3/10/2014 3:45 PM ET|
7 new retirement trends
Your retirement is likely to be quite different from what your parents experienced.
We all know that retirement today is not the same as it was for our parents. Pensions are nothing but a dim memory for many of us, and we all worry about Social Security and the cost of health care. Yet our life expectancies have increased, and we can look forward to enjoying healthier, more active lifestyles either at home, in a sunbelt paradise or perhaps in some kind of senior living facility.
Here are seven current trends in the world of retirement, outlined from a recent study by the University of Michigan Retirement Research Center:
1. The traditional career arc is changing
The experience of a decades long full-time job followed by full retirement is becoming the exception rather than the rule. Instead, many workers are leaving full-time work in their 50s, and taking lower-paying "bridge" jobs they may hold for several years before finally entering full retirement. People in bridge jobs have different attitudes and expectations compared to full-time workers, which significantly affects loyalty, commitment and incentives in the workplace.
2. More people are choosing semi-retirement
Due to the lack of a secure pension or forced early retirement, a significant group of retirees are now holding down part-time jobs. According to the University of Michigan study, the proportion of partially retired workers has risen from virtually zero to 15 percent for 60 to 62 year olds, and is over 20 percent for 65 to 67 year olds, up from 5 to 10 percent in 1960.
3. Workers have less control over the timing of their retirement
Despite efforts from the government to ban age discrimination, multitudes of workers in their 50s and early 60s have been laid off or forced into early retirement. In addition, almost as many late-stage workers are being passed over for new jobs. At least some of this phenomenon results from businesses responding to difficult economic conditions since 2000.
Or, as the study says, "Workers around normal retirement age (63-67 years old) are especially sensitive to changes in the national unemployment rate."
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4. But they also have more flexibility
In 1970, Social Security introduced a gradual increase in the delayed retirement credit, meaning that employees working beyond normal retirement age continue to build up credits for Social Security. Workers now have the flexibility to take retirement benefits anywhere between 62 and 70, and theoretically receive the same expected lifetime benefits. Also, the decline in defined-benefit pension plans may have reduced instances when workers face age-specific work disincentives.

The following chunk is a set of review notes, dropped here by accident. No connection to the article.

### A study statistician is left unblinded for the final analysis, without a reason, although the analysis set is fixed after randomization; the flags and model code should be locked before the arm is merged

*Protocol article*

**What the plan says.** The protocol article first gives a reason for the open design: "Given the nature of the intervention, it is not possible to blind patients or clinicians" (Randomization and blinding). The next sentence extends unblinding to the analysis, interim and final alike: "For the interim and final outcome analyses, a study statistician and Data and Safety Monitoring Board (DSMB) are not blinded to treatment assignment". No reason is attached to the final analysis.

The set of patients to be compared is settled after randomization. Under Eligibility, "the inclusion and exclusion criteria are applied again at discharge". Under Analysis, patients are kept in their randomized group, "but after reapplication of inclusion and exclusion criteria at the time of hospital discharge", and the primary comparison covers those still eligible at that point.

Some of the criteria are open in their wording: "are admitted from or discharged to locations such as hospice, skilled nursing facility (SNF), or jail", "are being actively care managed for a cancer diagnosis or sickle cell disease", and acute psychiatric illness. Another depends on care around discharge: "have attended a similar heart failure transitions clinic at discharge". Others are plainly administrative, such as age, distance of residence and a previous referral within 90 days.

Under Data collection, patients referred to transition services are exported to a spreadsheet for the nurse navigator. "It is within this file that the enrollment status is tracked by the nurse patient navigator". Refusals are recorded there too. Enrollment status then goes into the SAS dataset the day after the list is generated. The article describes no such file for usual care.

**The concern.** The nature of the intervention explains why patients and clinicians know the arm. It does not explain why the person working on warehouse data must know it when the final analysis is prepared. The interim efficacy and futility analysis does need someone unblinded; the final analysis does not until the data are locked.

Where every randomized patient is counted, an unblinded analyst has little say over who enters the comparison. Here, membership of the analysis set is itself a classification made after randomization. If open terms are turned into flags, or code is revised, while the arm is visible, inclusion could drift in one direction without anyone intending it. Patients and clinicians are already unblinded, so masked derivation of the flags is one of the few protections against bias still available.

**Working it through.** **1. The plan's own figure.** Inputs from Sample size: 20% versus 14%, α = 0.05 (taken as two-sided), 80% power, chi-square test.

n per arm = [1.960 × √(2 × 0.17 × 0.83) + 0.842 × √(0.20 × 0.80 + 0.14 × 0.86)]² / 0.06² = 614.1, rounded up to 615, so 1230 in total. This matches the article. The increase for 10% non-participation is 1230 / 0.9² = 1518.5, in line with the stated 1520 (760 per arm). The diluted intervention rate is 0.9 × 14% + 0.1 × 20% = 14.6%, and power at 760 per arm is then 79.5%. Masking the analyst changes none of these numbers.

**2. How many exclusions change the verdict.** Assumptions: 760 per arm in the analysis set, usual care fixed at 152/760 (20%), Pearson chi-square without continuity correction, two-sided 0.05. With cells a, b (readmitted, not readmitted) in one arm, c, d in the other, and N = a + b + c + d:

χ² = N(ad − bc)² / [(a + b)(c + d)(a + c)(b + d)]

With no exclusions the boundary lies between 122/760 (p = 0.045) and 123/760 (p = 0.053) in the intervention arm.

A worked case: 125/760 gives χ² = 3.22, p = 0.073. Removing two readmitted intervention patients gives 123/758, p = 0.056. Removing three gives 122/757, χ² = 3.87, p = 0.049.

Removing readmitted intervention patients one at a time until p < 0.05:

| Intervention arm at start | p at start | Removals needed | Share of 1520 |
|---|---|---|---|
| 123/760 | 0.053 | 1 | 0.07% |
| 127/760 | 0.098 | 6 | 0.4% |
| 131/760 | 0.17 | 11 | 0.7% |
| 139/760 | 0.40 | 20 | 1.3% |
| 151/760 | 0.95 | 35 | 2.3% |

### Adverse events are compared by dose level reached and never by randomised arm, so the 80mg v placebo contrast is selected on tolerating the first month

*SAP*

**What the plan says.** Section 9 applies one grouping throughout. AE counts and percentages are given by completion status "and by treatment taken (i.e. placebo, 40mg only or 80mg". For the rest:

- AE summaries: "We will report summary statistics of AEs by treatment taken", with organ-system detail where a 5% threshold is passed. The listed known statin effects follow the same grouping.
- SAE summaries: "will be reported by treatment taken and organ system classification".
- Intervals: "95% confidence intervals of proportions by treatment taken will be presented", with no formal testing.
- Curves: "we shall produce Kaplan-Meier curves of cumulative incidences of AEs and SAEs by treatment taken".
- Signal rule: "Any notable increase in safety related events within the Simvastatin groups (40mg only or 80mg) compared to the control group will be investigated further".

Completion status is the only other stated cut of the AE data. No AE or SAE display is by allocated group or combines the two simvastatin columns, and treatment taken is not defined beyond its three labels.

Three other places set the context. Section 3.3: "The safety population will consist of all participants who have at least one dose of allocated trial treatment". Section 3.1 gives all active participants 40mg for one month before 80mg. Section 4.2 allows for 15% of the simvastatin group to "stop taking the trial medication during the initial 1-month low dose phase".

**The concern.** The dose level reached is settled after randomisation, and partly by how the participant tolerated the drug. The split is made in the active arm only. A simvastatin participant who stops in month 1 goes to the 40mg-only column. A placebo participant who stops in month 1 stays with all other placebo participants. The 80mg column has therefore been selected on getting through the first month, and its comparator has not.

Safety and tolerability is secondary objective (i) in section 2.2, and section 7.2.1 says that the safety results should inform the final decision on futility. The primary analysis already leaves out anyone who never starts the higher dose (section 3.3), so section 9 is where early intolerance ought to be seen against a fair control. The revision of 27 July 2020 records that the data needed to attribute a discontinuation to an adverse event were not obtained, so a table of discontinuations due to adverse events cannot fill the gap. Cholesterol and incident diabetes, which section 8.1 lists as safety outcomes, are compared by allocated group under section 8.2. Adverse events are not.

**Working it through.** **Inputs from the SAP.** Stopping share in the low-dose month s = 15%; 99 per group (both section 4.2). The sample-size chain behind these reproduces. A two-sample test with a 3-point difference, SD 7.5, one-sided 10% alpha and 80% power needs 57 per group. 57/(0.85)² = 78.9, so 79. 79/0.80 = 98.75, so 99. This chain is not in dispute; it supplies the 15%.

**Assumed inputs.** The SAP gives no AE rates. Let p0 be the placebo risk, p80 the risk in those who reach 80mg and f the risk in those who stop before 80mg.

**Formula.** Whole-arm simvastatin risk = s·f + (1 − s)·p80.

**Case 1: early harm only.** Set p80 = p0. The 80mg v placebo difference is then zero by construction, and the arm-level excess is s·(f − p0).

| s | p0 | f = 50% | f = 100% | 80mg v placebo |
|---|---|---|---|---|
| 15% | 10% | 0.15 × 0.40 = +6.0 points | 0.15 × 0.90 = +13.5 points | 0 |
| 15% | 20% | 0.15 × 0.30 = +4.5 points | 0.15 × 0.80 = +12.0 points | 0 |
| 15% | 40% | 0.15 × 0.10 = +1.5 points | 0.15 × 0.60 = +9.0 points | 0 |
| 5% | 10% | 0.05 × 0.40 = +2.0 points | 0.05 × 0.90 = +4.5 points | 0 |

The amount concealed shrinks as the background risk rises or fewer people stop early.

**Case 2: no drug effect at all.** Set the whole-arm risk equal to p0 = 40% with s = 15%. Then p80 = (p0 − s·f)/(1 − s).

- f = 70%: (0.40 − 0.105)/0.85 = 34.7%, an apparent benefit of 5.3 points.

In other words, fewer companies require workers to retire at age 65 whether they want to or not. That's the silver lining of defined contribution plans: Now you can decide when to retire, rather than the pension plan pushing you to retire at a certain age.
5. The more money you make, the more likely you will keep working
It seems counterintuitive. You'd think the lower your salary, the longer you'd have to work. But it doesn't pan out that way, presumably because higher-paid workers have better jobs they not only want to keep, but are also able to keep. The full-time employment rate for 60-year-olds on the lower end of the pay scale is less than average, and for 65-year-olds it is less than half the average. Highly paid workers have had a different experience.
The average full-time employment rate for top earners ages 65 to 67 went down in the 1990s, but has been rising ever since – suggesting longer careers but less-expected retirement security for this group.
6. People spend longer periods of time in part-time careers
Those who leave the full-time workforce early need to make more income. They tend to fall into the lower end of the pay scale to begin with, and in the end have devoted fewer years to earning a salary. Therefore, instead of taking full retirement at 65 or 66, many keep working their part-time jobs until age 70 or beyond to make up for lost wages earlier in their career.
- Also on U.S. News & World Report: The hidden costs of Medicare
7. Inflation, housing prices and the stock market have little impact on retirement
The study found that a high inflation rate results in a slightly higher retirement rate, because wages lag inflation and therefore lower the rewards of working. Housing prices and stock market performance have a slight bearing on the timing of retirement, primarily for wealthier individuals. But most people time their retirement based on their own tolerance and ability to work, not on general economic conditions or prospects for the stock market.